Monday, 13 December 2010
MOTÖRHEAD - The World Is Yours
Twenty studio albums and various live albums into their career, it’s only Lemmy who remains from the “classic” Motörhead line up, but in many ways, that’s all you need. On 2010’s ‘The World Is Yours’, Lemmy, drummer Mikkey Dee and guitarist Phil Campbell (celebrating seventeen years together – Motörhead’s longest serving line-up) add little to their back-catalogue with regard to new ideas. However, this far into a career which has stuck almost rigidly to Lemmy’s original musical vision, they’re preaching to the converted. If you didn’t get the Motörhead ethos by now, you never will. And if you are someone who doesn’t get it, it’s likely Lemmy doesn’t care.
Recycling an already familiar title, ‘Born to Lose’ opens with a solid riff from Phil Campbell and it soon becomes clear very quickly that this isn’t a re-recording of an earlier Motörhead number. The riff may be decent, but it’s Mikkey Dee’s drumming which provides the moments of real greatness. Here, Dee pulls out all the stops, delivering something worthy of “classic” early Motörhead. His kit thunders out of the speakers with a great amount of power - I suppose spending so many years playing the intro to ‘Overkill’ must have left its mark. The guitar riff from the opening bars is replaced by something more rudimentary during the verses, but makes a timely return on the chorus sections. Campbell’s featured solo is full of wah-wah goodness and features a decent level of aggression. Meanwhile, the rhythm guitar riff placed underneath beefs things up further by delivering something reminiscent of ‘Mars: The Bringer of War’ from Gustav Holst’s ‘The Planets Suite’.
‘I Know What You Need’, ‘Devils In My Head’ and ‘I Know How To Die’ are archetypal examples of the sound which made Motörhead world famous. Although short on surprises, Lemmy, Dee and Campbell sound as tight as ever on these tracks – the furious solo on ‘I Know How To Die’ is possibly one of the album’s best and there’s a catchy edge present on ‘Devils In My Head’ thanks to a great shout along chorus.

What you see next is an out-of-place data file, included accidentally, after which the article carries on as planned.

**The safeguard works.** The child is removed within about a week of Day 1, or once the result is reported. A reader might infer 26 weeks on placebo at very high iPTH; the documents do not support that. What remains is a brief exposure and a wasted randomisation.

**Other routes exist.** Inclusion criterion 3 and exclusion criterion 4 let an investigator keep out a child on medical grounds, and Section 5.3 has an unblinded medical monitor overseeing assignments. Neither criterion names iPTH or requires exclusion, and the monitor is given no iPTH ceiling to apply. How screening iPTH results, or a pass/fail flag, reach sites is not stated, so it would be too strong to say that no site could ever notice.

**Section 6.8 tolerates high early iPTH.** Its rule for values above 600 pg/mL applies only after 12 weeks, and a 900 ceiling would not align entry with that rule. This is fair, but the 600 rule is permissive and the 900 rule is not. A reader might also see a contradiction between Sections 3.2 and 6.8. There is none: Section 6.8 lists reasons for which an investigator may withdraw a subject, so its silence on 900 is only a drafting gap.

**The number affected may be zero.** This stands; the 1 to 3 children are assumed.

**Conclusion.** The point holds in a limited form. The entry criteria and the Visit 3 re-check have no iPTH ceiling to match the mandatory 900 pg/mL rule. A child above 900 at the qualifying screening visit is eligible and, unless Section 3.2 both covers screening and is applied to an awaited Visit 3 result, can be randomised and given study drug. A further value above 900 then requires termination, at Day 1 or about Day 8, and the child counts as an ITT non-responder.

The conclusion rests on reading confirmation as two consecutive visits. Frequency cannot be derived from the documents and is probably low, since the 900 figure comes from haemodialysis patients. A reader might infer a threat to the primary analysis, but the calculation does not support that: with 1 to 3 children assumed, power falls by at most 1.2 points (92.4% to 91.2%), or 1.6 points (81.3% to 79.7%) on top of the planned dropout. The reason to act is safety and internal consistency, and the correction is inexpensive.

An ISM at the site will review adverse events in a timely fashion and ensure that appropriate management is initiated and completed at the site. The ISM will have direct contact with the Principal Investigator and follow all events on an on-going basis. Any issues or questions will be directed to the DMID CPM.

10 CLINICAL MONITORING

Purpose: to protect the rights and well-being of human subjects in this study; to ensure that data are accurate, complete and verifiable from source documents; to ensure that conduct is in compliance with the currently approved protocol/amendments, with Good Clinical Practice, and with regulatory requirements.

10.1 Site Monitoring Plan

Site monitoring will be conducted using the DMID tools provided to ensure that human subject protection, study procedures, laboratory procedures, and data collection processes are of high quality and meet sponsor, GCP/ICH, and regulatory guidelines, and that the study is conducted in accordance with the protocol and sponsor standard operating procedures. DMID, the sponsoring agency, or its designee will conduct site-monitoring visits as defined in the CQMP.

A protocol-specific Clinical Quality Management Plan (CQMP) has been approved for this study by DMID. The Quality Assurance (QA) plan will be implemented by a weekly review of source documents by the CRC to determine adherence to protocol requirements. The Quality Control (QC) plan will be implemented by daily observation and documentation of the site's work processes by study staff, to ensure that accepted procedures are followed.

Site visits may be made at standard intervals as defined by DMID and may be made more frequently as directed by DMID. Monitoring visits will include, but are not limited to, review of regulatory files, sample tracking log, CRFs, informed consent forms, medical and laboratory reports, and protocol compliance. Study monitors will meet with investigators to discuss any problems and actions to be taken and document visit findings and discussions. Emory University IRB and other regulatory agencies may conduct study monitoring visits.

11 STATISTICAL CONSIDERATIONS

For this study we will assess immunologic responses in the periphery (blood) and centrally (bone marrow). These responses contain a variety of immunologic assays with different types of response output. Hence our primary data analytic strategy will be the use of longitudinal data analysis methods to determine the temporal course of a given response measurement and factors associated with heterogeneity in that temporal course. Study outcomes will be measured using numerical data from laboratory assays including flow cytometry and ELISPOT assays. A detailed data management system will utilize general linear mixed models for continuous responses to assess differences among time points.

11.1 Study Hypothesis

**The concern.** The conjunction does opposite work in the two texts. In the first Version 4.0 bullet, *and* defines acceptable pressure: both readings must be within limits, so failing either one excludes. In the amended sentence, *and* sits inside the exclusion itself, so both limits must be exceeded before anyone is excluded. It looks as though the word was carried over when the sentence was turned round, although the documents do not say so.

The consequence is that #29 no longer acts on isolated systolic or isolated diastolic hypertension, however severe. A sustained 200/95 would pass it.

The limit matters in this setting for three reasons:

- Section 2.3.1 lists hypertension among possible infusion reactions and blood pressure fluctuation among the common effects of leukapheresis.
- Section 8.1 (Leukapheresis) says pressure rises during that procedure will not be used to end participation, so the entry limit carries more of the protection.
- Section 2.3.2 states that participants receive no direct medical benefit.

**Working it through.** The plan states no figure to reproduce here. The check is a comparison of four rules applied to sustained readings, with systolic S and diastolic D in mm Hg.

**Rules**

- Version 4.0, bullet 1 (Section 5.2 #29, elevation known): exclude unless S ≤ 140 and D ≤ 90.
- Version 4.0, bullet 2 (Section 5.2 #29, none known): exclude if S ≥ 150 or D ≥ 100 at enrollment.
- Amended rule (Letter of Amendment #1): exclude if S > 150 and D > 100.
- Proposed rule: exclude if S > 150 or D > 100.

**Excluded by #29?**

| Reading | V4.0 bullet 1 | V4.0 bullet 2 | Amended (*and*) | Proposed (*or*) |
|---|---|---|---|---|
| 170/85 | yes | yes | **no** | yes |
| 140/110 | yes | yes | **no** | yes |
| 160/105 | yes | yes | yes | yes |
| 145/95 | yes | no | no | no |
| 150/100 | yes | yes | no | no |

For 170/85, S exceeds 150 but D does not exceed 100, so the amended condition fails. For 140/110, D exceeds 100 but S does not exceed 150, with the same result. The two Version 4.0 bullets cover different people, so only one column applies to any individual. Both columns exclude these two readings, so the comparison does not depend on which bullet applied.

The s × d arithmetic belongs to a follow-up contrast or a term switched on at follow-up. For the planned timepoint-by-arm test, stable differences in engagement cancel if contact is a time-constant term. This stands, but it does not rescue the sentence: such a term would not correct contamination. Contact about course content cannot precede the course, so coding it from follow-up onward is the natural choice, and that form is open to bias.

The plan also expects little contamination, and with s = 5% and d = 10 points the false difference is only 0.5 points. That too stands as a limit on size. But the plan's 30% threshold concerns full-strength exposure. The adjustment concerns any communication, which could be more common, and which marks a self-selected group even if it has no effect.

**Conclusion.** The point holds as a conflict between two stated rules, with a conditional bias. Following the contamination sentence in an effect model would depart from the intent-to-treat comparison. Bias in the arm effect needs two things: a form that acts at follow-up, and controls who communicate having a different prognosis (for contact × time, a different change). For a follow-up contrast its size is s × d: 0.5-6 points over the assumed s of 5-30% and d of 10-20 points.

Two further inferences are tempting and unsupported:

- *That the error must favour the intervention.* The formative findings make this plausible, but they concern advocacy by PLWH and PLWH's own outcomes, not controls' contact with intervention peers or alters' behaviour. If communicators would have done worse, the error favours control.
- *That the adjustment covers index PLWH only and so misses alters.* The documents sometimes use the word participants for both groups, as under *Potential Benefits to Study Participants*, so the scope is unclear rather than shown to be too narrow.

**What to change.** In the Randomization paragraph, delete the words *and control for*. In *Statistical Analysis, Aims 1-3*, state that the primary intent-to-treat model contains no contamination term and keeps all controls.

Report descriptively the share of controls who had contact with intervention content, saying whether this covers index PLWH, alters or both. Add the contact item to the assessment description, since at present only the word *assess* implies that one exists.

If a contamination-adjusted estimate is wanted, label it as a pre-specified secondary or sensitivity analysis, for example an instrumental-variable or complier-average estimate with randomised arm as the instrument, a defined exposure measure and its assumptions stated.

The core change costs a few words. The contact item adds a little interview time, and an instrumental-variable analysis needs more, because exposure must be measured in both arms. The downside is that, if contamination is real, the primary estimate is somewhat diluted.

With most Motörhead discs, there’s a slower, chugging number and ‘Brotherhood of Man’ offers one of their most threatening. Over a brooding riff, Lemmy recounts the fate of a world ravaged by war; a corrupt place where everyone has blood on their hands and murder is law. Lemmy’s vocal delivery steps down from its usual shouting croak and drops to an even lower register. In an almost spoken word delivery and Lemmy growls his way through some incredibly heavy lyrical content. A mid-section picks things up briefly as Dee sounds as if he’s gearing the band up for Campbell to deliver a killer solo, but after a couple of bars, the band drop back into the main riff in time for Lemmy to deliver the last verse. Naturally, Campbell squeezes in a solo at the close, but it’s quite understated. The chugging riff and doomy vocal are the big draw here – and this ‘Orgasmatron’ inspired number really hits it’s mark.
Lemmy and co sound at their most enthusiastic when they’re let loose upon a couple of numbers which are less influenced by hard rock and metal and lean farther towards old style rock ‘n’ roll. ‘Rock ‘n’ Roll Music’ does exactly what it says on the tin, with Lemmy rasping his way through a number which borrows a musical aesthetic from very early AC/DC. It ends up sounding unavoidably like Motörhead, of course (especially on the choruses), but there’s a sense of fun delivered with a slight arrogance that’s often absent elsewhere. ‘Bye Bye Bitch Bye Bye’ takes the love for such rock ‘n’ roll tendencies to a whole new level as Motörhead speed their way through something which sounds like Status Quo’s take on Chuck Berry’s ‘Bye Bye Johnny’, but played with twice the aggression, served up with some mildly distubing misogyny. While Motörhead can often be accused to recycling tried-and-tested musical formulas and lyrical ideas, the energy behind this number proves the sparks of brilliance are still very much there.
Measured up against a few of their other 21st Century releases, ‘The World Is Yours’ may not match the greatness 2004’s ‘Inferno’, or deliver it’s songs at the blistering speed of the best moments of 2000’s ‘We Are Motörhead’, but it’s almost certainly as good as ‘Kiss of Death’ or ‘Motörizer’. The unconvinced are likely to remain unconvinced, but for the dedicated Motörfan, there are more than enough gems here.